US5079084A - Reactive injection molding of a reinforced plastic product and method for manufacturing thereof - Google Patents

Reactive injection molding of a reinforced plastic product and method for manufacturing thereof Download PDF

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Publication number
US5079084A
US5079084A US07549621 US54962190A US5079084A US 5079084 A US5079084 A US 5079084A US 07549621 US07549621 US 07549621 US 54962190 A US54962190 A US 54962190A US 5079084 A US5079084 A US 5079084A
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Prior art keywords
material
reinforcing
sup
product
example
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Expired - Fee Related
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US07549621
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Kanemitsu Kondo
Yoshiro Umemoto
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Toyota Motor Corp
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Toyota Motor Corp
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    • BPERFORMING OPERATIONS; TRANSPORTING
    • B29WORKING OF PLASTICS; WORKING OF SUBSTANCES IN A PLASTIC STATE, IN GENERAL
    • B29CSHAPING OR JOINING OF PLASTICS; SHAPING OF MATERIAL IN A PLASTIC STATE, NOT OTHERWISE PROVIDED FOR; AFTER-TREATMENT OF THE SHAPED PRODUCTS, e.g. REPAIRING
    • B29C67/00Shaping techniques not covered by groups B29C39/00 - B29C65/00, B29C70/00 or B29C73/00
    • B29C67/24Shaping techniques not covered by groups B29C39/00 - B29C65/00, B29C70/00 or B29C73/00 characterised by the choice of material
    • B29C67/246Moulding high reactive monomers or prepolymers, e.g. by reaction injection moulding [RIM], liquid injection moulding [LIM]
    • BPERFORMING OPERATIONS; TRANSPORTING
    • B29WORKING OF PLASTICS; WORKING OF SUBSTANCES IN A PLASTIC STATE, IN GENERAL
    • B29CSHAPING OR JOINING OF PLASTICS; SHAPING OF MATERIAL IN A PLASTIC STATE, NOT OTHERWISE PROVIDED FOR; AFTER-TREATMENT OF THE SHAPED PRODUCTS, e.g. REPAIRING
    • B29C70/00Shaping composites, i.e. plastics material comprising reinforcements, fillers or preformed parts, e.g. inserts
    • B29C70/58Shaping composites, i.e. plastics material comprising reinforcements, fillers or preformed parts, e.g. inserts comprising fillers only, e.g. particles, powder, beads, flakes, spheres
    • BPERFORMING OPERATIONS; TRANSPORTING
    • B29WORKING OF PLASTICS; WORKING OF SUBSTANCES IN A PLASTIC STATE, IN GENERAL
    • B29KINDEXING SCHEME ASSOCIATED WITH SUBCLASSES B29B, B29C OR B29D, RELATING TO MOULDING MATERIALS
    • B29K2075/00Use of PU, i.e. polyureas or polyurethanes or derivatives thereof as moulding material
    • BPERFORMING OPERATIONS; TRANSPORTING
    • B29WORKING OF PLASTICS; WORKING OF SUBSTANCES IN A PLASTIC STATE, IN GENERAL
    • B29KINDEXING SCHEME ASSOCIATED WITH SUBCLASSES B29B, B29C OR B29D, RELATING TO MOULDING MATERIALS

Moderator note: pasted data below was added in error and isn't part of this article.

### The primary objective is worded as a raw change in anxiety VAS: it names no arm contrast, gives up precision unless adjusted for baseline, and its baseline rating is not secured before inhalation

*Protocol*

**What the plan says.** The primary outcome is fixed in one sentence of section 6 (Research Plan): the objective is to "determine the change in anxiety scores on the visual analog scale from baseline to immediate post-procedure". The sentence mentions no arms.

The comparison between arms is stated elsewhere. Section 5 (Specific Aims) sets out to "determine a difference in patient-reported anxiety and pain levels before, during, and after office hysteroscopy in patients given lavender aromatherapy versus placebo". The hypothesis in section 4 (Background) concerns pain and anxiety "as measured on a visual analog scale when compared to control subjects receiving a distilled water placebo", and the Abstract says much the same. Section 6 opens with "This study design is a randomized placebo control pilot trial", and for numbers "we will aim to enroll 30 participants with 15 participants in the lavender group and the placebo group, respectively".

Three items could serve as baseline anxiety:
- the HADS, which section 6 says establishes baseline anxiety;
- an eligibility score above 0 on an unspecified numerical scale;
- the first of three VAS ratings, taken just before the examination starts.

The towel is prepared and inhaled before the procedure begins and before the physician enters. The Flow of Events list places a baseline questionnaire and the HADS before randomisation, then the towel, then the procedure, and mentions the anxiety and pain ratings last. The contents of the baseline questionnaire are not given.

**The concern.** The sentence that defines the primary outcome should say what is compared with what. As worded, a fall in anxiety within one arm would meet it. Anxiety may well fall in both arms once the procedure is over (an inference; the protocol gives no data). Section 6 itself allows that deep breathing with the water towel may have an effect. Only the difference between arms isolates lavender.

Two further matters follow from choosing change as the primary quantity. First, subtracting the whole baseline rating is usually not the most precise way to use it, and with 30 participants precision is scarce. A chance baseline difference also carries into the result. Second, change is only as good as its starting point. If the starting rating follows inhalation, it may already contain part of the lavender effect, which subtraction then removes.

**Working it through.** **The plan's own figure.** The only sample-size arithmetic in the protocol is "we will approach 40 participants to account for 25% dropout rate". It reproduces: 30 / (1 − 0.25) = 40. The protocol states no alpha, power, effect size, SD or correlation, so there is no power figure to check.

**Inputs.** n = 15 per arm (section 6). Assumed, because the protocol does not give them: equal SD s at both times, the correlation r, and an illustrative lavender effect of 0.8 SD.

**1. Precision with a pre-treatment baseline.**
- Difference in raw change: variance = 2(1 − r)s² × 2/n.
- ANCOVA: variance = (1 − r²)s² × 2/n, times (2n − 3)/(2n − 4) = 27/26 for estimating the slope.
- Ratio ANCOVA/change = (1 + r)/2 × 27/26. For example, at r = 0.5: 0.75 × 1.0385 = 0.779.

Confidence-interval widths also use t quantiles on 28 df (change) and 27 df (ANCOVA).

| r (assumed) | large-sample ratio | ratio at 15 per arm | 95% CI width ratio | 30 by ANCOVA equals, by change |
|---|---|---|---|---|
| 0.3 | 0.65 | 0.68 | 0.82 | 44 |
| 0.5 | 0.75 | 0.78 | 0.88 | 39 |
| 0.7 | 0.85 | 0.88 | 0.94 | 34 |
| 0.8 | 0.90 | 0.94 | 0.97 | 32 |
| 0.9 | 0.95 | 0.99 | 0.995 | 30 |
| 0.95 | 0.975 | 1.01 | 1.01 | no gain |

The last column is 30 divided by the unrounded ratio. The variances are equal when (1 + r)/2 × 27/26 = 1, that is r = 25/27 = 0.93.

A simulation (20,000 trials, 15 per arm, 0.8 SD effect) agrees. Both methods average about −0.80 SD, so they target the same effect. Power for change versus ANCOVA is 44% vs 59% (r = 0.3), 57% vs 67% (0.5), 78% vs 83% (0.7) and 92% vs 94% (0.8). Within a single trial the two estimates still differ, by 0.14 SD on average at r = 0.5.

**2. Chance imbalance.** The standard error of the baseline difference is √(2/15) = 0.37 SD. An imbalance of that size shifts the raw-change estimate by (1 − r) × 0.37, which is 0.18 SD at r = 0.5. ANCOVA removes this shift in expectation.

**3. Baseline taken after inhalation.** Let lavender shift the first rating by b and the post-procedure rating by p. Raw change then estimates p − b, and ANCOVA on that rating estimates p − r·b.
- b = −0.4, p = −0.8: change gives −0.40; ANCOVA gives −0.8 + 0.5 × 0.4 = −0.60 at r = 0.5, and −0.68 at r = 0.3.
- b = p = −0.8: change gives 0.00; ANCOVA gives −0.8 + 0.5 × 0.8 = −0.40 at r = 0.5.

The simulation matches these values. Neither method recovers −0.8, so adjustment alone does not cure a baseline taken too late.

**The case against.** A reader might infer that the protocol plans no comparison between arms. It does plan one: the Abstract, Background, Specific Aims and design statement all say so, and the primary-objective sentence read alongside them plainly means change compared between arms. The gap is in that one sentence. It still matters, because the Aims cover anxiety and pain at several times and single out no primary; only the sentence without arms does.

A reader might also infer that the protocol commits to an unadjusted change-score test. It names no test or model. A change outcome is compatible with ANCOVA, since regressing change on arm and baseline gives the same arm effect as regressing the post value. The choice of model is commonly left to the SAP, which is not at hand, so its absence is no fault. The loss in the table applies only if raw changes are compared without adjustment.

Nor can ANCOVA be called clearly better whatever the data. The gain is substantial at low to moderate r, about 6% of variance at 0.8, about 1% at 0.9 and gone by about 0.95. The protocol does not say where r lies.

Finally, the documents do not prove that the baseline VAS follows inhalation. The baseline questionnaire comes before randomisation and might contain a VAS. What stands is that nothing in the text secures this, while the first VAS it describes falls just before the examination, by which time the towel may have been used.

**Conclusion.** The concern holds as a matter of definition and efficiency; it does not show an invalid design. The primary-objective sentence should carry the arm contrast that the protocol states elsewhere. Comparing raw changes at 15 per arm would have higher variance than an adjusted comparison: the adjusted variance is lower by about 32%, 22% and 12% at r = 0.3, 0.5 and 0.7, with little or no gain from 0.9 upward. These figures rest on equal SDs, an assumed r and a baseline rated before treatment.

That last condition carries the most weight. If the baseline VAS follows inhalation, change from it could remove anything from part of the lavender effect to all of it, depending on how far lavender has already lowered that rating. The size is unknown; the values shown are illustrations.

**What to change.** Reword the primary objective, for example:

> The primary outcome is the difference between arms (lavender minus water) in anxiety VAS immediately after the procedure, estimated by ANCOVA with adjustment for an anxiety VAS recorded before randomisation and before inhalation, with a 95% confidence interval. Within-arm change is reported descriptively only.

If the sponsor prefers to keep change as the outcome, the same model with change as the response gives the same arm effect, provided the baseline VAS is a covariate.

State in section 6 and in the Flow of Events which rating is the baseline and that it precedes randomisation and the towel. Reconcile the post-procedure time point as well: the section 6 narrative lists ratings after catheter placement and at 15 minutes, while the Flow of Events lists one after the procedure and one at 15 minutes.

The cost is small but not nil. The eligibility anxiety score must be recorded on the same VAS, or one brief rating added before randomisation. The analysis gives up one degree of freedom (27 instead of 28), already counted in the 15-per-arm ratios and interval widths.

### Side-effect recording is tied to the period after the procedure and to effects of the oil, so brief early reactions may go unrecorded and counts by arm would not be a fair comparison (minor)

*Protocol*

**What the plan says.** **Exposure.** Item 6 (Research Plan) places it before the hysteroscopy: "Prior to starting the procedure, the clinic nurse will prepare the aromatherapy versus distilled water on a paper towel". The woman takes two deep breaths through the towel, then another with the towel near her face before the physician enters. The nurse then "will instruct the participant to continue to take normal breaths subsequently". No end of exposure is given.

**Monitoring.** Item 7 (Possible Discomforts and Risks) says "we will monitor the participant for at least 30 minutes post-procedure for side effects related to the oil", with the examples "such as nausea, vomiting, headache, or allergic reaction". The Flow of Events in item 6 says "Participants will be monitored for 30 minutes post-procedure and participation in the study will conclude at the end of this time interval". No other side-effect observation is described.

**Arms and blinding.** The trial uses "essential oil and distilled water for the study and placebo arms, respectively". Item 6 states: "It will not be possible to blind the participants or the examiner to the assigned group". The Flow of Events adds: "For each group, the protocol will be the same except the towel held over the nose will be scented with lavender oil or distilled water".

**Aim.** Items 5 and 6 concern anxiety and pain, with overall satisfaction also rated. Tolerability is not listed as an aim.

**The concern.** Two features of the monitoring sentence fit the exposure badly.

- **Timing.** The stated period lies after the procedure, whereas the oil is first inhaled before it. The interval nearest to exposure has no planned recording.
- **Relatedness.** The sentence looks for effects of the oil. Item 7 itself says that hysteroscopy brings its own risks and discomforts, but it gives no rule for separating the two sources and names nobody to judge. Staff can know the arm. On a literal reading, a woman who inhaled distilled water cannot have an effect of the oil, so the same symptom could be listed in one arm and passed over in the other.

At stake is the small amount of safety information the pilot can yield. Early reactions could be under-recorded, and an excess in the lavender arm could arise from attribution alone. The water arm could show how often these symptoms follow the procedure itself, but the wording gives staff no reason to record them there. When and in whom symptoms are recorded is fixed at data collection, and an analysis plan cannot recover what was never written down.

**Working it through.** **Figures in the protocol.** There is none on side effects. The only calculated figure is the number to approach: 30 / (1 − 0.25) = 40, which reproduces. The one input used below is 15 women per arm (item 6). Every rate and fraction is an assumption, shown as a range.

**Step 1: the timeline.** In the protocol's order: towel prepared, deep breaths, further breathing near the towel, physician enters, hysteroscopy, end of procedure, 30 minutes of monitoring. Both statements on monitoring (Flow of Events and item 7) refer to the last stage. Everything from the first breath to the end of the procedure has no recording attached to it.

• B29K2105/00Condition, form or state of moulded material or of the material to be shaped
    • B29K2105/06Condition, form or state of moulded material or of the material to be shaped containing reinforcements, fillers or inserts
    • YGENERAL TAGGING OF NEW TECHNOLOGICAL DEVELOPMENTS; GENERAL TAGGING OF CROSS-SECTIONAL TECHNOLOGIES SPANNING OVER SEVERAL SECTIONS OF THE IPC; TECHNICAL SUBJECTS COVERED BY FORMER USPC CROSS-REFERENCE ART COLLECTIONS [XRACs] AND DIGESTS
    • Y10TECHNICAL SUBJECTS COVERED BY FORMER USPC
    • Y10TTECHNICAL SUBJECTS COVERED BY FORMER US CLASSIFICATION
    • Y10T428/00Stock material or miscellaneous articles
    • Y10T428/25Web or sheet containing structurally defined element or component and including a second component containing structurally defined particles
    • Y10T428/251Mica
    • YGENERAL TAGGING OF NEW TECHNOLOGICAL DEVELOPMENTS; GENERAL TAGGING OF CROSS-SECTIONAL TECHNOLOGIES SPANNING OVER SEVERAL SECTIONS OF THE IPC; TECHNICAL SUBJECTS COVERED BY FORMER USPC CROSS-REFERENCE ART COLLECTIONS [XRACs] AND DIGESTS
    • Y10TECHNICAL SUBJECTS COVERED BY FORMER USPC
    • Y10TTECHNICAL SUBJECTS COVERED BY FORMER US CLASSIFICATION
    • Y10T428/00Stock material or miscellaneous articles
    • Y10T428/31504Composite [nonstructural laminate]
    • Y10T428/31551Of polyamidoester [polyurethane, polyisocyanate, polycarbamate, etc.]
    • Y10T428/31554Next to second layer of polyamidoester

Abstract

A method for the reaction injection molding of a reinforced product from a polyol or polyisocyanate, or a mixture thereof employs a flaky inorganic reinforcing material having an average flake size not exceeding 18 microns. The molded product presents a surface finish of high sharpness when painted.

Description

This application is a continuation of application Ser. No. 07/060,417 filed June 11, 1987 now abandoned.

BACKGROUND OF THE INVENTION

1. Field of the Invention

This invention relates to a reaction injection molding of a plastic product reinforced with a flaky inorganic reinforcing material and a method for the manufacture thereof.